A 2007 Pew study of 14,000 Latino adults showed that while just 23% of immigrants report being able to speak English very well, “fully 88% of their U.S.-born adult children report that they speak English very well. Among later generations of Hispanic adults, the figure rises to 94%.”
All of this follows the traditional three-generation model of linguistic assimilation that characterized European immigrants in the last century. Typically, English is the dominant language of the second generation, and by the fourth generation fewer than a quarter can still speak the immigrant tongue.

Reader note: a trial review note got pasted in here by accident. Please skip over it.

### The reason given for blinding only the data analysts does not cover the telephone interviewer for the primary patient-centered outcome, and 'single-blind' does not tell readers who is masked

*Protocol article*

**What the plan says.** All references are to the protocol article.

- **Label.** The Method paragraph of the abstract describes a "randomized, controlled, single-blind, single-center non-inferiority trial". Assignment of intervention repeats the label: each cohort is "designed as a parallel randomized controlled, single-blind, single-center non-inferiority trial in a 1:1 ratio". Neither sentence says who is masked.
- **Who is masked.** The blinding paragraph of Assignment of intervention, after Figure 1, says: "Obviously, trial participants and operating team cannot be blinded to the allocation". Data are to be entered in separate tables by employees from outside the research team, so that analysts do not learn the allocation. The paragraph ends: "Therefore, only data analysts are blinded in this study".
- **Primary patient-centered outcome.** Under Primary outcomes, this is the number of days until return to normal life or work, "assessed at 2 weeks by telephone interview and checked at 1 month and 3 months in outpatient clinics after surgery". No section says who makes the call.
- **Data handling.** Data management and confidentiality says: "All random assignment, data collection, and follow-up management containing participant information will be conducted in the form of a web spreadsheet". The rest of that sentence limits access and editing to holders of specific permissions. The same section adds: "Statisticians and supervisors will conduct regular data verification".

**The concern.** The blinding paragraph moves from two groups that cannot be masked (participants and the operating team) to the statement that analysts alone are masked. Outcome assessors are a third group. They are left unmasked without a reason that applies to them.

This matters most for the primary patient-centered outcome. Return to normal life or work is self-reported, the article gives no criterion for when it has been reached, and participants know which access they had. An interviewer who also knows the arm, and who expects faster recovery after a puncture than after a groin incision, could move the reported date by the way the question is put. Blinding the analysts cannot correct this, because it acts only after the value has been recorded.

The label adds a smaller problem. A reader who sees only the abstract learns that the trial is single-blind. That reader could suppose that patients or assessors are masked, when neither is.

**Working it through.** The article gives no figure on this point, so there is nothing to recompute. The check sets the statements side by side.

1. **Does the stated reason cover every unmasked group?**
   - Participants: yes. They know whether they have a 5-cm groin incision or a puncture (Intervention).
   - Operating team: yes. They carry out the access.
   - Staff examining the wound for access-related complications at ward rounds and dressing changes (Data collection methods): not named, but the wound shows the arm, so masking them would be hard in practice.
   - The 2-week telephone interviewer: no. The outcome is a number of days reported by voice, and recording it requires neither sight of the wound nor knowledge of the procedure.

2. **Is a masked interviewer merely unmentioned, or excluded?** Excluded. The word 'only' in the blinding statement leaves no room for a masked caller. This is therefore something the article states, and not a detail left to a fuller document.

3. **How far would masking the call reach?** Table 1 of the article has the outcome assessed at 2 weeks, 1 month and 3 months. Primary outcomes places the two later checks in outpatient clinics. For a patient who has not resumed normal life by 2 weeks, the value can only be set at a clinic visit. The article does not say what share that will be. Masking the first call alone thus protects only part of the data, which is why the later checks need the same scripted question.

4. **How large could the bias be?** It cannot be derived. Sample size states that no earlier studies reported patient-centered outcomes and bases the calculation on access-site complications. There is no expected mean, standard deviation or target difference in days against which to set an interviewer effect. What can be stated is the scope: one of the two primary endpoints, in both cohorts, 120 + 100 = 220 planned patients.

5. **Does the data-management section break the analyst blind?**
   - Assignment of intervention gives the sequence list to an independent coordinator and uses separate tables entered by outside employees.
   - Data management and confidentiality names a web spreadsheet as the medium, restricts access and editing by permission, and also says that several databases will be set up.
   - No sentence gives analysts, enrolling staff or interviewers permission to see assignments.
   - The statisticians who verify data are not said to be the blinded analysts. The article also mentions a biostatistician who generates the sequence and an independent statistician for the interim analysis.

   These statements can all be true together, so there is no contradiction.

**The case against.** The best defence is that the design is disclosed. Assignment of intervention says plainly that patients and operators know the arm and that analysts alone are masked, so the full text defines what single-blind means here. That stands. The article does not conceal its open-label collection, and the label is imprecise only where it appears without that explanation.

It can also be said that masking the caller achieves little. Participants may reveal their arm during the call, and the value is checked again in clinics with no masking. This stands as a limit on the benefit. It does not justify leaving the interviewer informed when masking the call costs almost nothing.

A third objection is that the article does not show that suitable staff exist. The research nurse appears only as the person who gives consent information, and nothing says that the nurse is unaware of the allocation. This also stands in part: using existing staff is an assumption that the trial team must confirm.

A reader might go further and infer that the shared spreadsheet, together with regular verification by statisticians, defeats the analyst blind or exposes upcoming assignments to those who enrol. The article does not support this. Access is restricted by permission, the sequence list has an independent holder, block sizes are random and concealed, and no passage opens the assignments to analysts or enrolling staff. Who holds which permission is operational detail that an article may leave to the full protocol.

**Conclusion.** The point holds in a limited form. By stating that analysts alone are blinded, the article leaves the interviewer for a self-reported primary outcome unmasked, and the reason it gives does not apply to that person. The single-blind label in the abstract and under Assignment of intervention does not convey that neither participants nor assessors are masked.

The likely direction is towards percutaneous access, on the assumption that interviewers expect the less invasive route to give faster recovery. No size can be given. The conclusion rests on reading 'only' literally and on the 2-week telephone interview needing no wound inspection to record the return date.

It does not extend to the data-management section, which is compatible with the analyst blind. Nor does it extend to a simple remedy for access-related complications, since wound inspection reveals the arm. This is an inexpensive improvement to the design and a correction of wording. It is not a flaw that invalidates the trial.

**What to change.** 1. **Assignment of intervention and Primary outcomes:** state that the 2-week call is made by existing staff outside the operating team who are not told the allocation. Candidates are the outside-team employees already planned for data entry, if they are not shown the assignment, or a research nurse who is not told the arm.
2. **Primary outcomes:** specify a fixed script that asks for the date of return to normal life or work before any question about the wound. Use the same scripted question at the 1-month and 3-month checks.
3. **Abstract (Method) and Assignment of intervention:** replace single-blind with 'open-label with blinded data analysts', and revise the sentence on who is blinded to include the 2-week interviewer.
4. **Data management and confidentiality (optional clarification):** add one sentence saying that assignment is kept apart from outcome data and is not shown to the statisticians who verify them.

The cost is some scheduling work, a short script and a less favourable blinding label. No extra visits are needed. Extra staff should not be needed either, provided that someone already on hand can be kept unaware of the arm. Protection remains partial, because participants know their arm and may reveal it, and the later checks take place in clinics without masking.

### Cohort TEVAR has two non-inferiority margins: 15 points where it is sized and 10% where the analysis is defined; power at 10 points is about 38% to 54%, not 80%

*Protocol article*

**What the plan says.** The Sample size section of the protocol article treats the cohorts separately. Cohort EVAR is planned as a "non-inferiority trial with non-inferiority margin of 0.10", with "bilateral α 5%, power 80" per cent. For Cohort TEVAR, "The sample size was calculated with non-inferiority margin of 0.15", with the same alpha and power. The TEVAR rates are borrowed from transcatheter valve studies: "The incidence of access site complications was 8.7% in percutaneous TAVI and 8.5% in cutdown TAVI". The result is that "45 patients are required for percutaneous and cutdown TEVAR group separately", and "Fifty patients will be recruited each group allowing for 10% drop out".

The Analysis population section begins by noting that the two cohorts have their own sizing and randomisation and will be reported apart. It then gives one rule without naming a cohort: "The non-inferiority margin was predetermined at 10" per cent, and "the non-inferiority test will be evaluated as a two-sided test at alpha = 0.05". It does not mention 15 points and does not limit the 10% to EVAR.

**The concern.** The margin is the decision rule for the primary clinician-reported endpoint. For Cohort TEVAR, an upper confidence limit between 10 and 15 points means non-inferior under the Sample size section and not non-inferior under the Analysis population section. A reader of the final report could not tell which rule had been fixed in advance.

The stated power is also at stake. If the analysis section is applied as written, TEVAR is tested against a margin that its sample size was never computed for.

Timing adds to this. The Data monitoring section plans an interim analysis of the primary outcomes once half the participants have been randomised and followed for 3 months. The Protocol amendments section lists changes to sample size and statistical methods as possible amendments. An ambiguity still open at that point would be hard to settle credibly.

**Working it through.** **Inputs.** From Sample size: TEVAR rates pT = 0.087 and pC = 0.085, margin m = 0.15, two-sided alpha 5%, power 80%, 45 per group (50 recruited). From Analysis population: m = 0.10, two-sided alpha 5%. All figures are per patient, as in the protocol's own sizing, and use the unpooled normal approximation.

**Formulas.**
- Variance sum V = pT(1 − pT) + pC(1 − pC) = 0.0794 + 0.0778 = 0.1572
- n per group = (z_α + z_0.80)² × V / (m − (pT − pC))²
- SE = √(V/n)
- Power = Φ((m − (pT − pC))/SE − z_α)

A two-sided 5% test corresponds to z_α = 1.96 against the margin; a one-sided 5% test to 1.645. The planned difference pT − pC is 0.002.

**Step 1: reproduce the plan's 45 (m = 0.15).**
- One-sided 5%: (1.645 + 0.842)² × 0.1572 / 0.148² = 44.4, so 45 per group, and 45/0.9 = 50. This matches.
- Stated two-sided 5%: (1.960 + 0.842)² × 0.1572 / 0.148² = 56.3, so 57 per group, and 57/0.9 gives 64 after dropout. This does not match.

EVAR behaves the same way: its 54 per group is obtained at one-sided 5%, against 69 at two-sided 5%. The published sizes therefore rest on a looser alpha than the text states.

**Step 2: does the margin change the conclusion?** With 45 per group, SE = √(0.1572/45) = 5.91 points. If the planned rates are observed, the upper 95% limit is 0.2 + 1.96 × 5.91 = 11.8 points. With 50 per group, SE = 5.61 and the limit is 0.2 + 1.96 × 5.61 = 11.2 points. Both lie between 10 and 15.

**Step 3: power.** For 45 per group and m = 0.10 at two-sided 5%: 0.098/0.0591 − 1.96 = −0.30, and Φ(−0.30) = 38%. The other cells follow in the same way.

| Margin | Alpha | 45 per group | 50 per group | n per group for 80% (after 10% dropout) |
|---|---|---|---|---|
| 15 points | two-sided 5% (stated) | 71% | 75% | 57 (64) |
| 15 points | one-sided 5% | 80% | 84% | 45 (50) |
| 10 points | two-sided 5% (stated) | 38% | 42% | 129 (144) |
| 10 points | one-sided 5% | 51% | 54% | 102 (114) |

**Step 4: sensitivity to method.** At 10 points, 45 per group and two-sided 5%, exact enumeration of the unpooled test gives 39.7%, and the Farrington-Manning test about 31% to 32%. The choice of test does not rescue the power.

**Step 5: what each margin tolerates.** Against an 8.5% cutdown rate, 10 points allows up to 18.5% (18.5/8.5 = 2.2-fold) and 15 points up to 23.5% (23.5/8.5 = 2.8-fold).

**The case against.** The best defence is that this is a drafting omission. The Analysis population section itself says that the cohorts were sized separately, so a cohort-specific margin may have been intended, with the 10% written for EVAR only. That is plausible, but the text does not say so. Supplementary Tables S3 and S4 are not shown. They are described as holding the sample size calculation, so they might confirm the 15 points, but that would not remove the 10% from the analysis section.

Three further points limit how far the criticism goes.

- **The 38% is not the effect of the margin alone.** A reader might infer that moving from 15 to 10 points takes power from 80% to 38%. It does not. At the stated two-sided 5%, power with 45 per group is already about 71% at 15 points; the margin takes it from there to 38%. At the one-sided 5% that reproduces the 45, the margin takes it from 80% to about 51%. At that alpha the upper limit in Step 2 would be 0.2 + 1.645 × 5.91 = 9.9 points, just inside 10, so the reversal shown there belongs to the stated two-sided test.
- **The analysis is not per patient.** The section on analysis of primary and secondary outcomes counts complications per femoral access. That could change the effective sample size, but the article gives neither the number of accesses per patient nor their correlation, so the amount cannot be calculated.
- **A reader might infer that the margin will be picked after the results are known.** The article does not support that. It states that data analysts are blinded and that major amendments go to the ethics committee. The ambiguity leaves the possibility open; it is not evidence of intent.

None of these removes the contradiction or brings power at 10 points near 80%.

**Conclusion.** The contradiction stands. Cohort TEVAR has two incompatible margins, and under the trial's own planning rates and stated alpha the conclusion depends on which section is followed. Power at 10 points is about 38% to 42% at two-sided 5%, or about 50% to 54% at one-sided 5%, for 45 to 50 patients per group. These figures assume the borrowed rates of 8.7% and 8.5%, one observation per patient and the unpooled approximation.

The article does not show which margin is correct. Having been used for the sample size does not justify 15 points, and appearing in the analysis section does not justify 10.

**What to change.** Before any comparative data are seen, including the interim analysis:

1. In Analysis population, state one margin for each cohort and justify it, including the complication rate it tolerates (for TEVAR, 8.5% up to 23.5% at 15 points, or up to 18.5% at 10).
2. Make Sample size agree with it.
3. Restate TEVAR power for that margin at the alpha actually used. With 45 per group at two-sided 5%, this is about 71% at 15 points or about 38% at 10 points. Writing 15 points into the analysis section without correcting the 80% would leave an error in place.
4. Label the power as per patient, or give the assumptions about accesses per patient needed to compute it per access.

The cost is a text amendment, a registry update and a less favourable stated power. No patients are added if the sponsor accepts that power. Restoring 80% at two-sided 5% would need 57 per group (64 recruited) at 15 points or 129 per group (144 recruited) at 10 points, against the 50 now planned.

Educational progress among Latino immigrants is also evident, and it too fits a pattern shown by previous ethnic newcomers. Nearly half (47%) of foreign-born Hispanics lack a high-school diploma, but that number falls to 17% among their offspring. And 21% of second-generation Hispanics are college graduates, compared with 11% of foreign-born Hispanics residing in the U.S.
Latino immigrants who have been in the U.S. for three decades or more are also more likely than recent arrivals to own a home, live in a family with an income above the federal poverty line and marry outside of their ethnic group—all common measures of assimilation. …